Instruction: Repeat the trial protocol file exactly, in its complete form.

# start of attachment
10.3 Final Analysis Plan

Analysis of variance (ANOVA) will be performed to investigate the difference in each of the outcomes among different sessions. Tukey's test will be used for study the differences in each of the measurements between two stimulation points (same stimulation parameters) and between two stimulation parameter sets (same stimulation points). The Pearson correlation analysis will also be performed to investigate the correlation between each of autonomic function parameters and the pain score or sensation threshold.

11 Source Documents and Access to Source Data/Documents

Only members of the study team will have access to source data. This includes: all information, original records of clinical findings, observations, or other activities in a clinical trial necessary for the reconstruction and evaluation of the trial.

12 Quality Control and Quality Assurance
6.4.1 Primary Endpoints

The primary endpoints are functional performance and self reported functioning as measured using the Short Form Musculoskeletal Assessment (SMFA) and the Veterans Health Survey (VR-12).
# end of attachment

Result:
10.3 Final Analysis Plan

Analysis of variance (ANOVA) will be performed to investigate the difference in each of the outcomes among different sessions. Tukey's test will be used for study the differences in each of the measurements between two stimulation points (same stimulation parameters) and between two stimulation parameter sets (same stimulation points). The Pearson correlation analysis will also be performed to investigate the correlation between each of autonomic function parameters and the pain score or sensation threshold.

11 Source Documents and Access to Source Data/Documents

Only members of the study team will have access to source data. This includes: all information, original records of clinical findings, observations, or other activities in a clinical trial necessary for the reconstruction and evaluation of the trial.

12 Quality Control and Quality Assurance
6.4.1 Primary Endpoints

The primary endpoints are functional performance and self reported functioning as measured using the Short Form Musculoskeletal Assessment (SMFA) and the Veterans Health Survey (VR-12).